1. An engine that turns over but won’t start
  2. Surges of power while driving
  3. Sudden losses of power while driving
  4. Backfiring or stalling
Key Takeaway A failing ignition pickup coil doesn’t always trigger a check engine light; if you can’t start your car, or you experience surges and losses of power while driving, take your car to a mechanic.

How long does an electronic ignition pickup coil last?

Electronic ignition pickup coils have no definite life expectancy. Check them when you check your spark plugs; 30,000-50,000 for copper and nickel plugs, and 60,000-150,000 miles for platinum or iridium plugs. Spotting and replacing a faulty pickup coil will preserve your car’s condition better than if you wait for a problem to develop and then address it.

Can I replace an electronic ignition pickup coil myself?

Assuming you have some experience (or detailed instructions) regarding electronic ignition systems, you can complete an electronic ignition pickup coil on your own. It’s a simple DIY job that requires only basic equipment. The biggest challenge, as with any repair concerning electronic parts, is keeping track of the wires and making sure you don’t shock yourself.

FAQs

Pickup coils can be repaired, but the difficulty of said repairs varies. External wires are easy to restore, but inner corroded wires aren’t. You might have to remove the entire length of wire, from beginning to end, and rewind it for a repair.
You can probably still drive your car with a single faulty ignition coil, but it could eventually result in engine damage. Most cars have one ignition coil per engine cylinder. If you’ve got an inline-four, that means your engine could misfire 25% of the time—much more noticeable than a problem in a V6, for example. Regardless of how smooth your ride is, a misfiring cylinder can eventually cause damage to your engine and catalytic converter (both of which are very expensive to fix).
We recommend replacing all your spark plugs and ignition coils at the same time, especially if you’re using a garage for the service. Barring any unexpected and localized damage, these parts generally wear out at about the same time, and replacing them proactively can prevent engine problems from developing. Plus, it’s cheaper to ask a mechanic to replace several parts at once rather than making multiple visits to the garage.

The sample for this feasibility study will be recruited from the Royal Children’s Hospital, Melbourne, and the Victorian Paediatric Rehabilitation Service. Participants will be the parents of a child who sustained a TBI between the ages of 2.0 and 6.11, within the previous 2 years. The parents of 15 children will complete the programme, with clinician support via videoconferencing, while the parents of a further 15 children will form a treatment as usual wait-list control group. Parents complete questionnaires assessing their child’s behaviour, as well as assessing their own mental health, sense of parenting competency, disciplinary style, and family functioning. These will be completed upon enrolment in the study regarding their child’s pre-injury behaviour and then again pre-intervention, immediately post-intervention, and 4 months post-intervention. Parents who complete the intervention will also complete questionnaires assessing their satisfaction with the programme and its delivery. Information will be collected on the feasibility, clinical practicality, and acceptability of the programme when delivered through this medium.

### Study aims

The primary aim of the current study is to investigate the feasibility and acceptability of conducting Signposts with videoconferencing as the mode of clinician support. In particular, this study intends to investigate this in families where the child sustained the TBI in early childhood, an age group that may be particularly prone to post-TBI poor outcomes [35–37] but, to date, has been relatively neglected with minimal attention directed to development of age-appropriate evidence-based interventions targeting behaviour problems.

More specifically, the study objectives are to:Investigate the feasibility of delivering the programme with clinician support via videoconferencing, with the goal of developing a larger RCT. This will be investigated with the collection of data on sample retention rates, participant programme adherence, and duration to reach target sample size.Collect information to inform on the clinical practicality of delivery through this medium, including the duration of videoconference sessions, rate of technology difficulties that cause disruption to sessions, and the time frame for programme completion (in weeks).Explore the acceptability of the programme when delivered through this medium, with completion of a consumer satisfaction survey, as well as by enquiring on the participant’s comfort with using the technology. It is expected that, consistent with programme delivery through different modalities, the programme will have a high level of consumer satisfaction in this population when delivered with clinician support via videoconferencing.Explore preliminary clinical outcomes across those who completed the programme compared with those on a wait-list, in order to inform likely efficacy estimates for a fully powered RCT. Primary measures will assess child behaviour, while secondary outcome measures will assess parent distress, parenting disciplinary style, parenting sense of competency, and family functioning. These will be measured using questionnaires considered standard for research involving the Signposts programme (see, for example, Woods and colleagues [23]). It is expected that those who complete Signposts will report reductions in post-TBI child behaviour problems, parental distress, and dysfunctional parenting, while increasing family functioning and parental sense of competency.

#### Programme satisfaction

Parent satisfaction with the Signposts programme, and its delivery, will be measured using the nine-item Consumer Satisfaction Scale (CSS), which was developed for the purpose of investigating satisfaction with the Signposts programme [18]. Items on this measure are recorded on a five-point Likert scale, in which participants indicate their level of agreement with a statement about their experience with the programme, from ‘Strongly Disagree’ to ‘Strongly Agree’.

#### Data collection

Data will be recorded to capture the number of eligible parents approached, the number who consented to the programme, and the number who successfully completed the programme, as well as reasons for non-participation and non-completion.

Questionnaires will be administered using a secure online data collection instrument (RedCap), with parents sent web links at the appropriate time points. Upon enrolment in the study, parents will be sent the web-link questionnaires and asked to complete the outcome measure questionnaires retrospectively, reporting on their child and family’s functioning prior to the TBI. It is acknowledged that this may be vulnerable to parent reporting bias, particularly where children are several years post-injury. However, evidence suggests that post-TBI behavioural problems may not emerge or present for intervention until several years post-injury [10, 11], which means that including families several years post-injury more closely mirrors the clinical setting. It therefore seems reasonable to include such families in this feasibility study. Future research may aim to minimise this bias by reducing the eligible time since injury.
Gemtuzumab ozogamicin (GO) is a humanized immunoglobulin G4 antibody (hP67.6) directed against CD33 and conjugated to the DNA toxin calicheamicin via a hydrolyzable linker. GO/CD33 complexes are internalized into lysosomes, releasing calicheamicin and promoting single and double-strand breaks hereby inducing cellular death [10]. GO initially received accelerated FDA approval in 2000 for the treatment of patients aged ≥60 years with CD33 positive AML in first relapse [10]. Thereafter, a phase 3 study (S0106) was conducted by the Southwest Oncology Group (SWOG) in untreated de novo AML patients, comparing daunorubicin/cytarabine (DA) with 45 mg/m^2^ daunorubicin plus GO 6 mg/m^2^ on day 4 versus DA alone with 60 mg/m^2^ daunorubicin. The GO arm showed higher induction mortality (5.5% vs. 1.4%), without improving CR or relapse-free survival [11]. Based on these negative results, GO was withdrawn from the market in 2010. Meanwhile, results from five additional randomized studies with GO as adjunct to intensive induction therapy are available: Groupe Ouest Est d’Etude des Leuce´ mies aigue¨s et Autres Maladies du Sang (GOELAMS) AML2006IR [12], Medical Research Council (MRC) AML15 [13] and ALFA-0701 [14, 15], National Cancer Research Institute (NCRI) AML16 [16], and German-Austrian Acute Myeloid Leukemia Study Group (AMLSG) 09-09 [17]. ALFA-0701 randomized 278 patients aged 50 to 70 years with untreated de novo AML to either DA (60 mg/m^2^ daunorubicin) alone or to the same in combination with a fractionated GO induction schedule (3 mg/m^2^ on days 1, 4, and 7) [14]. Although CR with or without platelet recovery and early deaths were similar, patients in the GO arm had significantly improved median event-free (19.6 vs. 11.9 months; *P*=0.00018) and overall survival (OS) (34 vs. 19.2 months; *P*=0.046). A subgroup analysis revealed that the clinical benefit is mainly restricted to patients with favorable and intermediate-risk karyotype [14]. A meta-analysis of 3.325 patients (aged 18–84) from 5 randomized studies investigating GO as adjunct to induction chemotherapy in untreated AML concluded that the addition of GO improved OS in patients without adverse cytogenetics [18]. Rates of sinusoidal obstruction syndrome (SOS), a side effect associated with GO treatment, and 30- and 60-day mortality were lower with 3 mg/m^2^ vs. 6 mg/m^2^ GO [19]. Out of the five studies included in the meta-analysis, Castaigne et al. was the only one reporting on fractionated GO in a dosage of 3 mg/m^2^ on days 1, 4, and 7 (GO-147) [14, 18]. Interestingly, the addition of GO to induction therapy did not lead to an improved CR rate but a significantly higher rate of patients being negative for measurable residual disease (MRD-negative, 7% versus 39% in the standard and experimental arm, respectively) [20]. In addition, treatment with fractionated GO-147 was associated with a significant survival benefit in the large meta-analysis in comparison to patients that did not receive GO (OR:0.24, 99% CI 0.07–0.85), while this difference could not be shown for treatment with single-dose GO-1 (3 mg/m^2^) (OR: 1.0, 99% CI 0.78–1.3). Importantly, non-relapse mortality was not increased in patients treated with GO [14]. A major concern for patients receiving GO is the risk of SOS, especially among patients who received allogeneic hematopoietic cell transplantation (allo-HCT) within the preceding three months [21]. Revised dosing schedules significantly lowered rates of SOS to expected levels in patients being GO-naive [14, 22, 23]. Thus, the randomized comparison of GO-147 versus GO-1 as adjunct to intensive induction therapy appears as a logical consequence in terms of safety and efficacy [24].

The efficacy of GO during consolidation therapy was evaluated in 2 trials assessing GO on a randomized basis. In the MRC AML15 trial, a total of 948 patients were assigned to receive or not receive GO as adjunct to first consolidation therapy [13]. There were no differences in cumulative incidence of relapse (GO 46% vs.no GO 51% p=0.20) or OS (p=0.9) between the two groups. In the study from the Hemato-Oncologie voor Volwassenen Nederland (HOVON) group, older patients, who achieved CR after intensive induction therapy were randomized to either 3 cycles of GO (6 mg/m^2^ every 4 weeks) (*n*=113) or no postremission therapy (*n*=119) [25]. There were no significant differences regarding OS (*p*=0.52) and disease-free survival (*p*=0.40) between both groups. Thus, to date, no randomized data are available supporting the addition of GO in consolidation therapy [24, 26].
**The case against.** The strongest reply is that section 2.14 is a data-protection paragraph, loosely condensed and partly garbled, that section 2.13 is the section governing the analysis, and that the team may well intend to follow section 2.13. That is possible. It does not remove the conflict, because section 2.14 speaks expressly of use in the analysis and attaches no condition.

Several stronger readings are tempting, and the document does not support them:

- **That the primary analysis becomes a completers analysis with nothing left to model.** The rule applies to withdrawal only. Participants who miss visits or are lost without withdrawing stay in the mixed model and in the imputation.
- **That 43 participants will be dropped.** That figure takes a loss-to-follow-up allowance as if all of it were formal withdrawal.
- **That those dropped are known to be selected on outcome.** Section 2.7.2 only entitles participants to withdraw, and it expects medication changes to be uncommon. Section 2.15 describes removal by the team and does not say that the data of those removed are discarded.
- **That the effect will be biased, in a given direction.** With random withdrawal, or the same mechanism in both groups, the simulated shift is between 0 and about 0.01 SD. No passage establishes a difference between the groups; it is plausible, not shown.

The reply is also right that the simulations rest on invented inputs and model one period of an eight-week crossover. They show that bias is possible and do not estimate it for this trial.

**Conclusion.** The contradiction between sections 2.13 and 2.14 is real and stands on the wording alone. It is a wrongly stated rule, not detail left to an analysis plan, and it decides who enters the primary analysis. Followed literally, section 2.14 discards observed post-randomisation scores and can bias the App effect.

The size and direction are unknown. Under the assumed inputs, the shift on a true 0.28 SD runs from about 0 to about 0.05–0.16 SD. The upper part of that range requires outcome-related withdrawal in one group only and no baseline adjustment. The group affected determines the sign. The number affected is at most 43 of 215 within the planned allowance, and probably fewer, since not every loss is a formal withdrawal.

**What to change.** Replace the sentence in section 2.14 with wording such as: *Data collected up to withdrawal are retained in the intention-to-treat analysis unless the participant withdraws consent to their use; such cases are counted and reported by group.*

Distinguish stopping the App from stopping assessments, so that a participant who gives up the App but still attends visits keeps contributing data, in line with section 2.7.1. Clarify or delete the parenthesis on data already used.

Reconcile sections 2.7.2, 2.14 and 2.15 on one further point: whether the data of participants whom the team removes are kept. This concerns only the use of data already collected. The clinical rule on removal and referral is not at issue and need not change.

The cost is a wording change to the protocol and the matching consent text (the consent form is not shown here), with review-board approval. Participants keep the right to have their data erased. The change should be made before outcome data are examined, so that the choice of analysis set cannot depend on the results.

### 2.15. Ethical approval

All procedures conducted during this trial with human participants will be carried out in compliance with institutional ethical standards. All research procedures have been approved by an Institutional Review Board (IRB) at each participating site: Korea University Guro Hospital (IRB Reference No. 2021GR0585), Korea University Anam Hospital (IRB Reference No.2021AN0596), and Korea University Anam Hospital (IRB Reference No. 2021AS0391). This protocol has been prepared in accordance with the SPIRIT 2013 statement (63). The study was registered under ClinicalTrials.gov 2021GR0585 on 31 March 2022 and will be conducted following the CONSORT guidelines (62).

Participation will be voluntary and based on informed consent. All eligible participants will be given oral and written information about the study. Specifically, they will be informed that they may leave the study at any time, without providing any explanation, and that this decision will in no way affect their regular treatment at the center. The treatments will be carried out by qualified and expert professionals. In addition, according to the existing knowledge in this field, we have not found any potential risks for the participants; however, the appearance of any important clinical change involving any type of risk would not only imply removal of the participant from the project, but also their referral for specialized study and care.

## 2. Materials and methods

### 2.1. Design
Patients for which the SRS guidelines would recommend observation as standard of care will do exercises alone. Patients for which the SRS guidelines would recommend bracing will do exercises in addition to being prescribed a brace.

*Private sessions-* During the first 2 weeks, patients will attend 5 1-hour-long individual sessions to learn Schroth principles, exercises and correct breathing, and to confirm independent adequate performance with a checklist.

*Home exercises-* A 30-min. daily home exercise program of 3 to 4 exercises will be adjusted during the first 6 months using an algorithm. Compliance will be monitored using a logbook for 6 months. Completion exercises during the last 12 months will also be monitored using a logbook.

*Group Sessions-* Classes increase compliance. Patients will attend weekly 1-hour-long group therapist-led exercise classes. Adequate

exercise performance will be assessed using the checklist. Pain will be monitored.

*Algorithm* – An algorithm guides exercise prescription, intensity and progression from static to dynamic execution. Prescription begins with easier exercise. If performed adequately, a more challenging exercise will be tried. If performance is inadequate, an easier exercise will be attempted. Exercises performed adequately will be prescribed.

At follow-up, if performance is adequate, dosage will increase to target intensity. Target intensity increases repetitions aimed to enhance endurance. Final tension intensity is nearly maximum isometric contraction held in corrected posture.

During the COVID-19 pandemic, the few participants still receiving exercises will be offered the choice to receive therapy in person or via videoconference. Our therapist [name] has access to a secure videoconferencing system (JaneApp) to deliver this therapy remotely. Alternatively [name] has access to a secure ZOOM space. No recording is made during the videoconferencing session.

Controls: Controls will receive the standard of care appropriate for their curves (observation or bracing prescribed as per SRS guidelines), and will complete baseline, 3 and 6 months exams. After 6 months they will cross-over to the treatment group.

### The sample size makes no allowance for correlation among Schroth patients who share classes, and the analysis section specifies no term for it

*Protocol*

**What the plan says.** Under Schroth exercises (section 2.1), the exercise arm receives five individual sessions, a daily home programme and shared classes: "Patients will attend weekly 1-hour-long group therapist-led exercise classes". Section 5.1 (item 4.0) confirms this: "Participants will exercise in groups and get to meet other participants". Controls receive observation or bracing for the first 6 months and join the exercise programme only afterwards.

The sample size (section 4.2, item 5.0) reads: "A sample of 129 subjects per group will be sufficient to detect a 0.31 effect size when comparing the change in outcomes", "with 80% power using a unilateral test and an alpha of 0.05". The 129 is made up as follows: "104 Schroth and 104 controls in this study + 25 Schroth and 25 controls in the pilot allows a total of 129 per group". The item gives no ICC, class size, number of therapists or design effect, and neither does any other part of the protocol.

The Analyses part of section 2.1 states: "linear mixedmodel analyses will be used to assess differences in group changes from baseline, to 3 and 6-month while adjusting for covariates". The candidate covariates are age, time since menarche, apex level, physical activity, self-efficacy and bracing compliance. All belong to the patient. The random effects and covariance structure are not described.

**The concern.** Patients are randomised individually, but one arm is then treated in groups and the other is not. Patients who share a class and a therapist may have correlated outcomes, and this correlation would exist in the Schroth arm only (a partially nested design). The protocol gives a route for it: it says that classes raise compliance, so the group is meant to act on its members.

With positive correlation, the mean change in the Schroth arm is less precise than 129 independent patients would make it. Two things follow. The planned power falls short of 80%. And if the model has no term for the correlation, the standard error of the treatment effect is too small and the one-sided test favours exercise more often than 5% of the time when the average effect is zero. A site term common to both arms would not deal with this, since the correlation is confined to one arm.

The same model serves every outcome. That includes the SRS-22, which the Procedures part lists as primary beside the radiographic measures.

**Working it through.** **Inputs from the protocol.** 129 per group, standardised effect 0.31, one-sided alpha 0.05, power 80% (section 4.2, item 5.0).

Meet Our Experts

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John Davis
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Car Expert
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Certified mechanic with 10+ years of experience
John Davis is an expert automotive writer and former automotive mechanic. John's work spans multiple categories, and he relishes the opportunity to research a new subject and expand his area of expertise and industry knowledge. To date, John has written more than 200 articles covering car maintenance and care, car advice, how-to guides, and more.
Prior to joining Jerry’s editorial team, John worked as a mechanic and freelance writer, creating content for clients including HotCars and SetPower.
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Jessica Barrett
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Car Expert
Jessica Barrett is a senior insurance writer and editor with 10 years of experience in the automotive and travel industries. A specialist in car insurance, car loans, and car ownership, Jessica’s mission is to create comprehensive content that car owners can use to manage their costs and improve their lives. As a managing editor for a team of writers and insurance specialists, Jessica has edited over 2,000 articles for Jerry on topics ranging from local insurance shopping tips to refinancing car loans with bad credit.
Before joining Jerry as a senior content editor in 2021, Jessica created visual content for clients such as Expedia, Vivid Seats, Budget Direct Car Insurance, Angie’s List, and HomeAdvisor. Her content was published in Business Insider, Forbes, Apartment Therapy, and the BBC.
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Kathleen Flear
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Car Expert
Kathleen Flear is an expert insurance writer and editor who heads up Jerry’s editorial team as director of content. Kathleen empowers drivers to make smart car ownership decisions through  best-in-class articles on insurance, loans, and maintenance. Prior to joining Jerry in 2021, Kathleen served as managing editor for a team of SEO content marketing professionals at Article-Writing.co and worked as a freelance writer and editor for a range of digital publications, including Chicago Literati magazine and Golden Words. She earned a bachelor’s degree in English language and literature from Queen’s University, and a master’s degree in creative writing and fiction from Sierra Nevada University.
*The price information provided on our car repair webpages is intended for general informational purposes only. Actual prices for car repair services may vary based on various factors, including but not limited to the make and model of your vehicle, the extent of repair required, and the prevailing market conditions. All prices for real repair shops are estimations based on our research only. Therefore, the prices listed on our webpages should not be considered as final quotes or binding offers.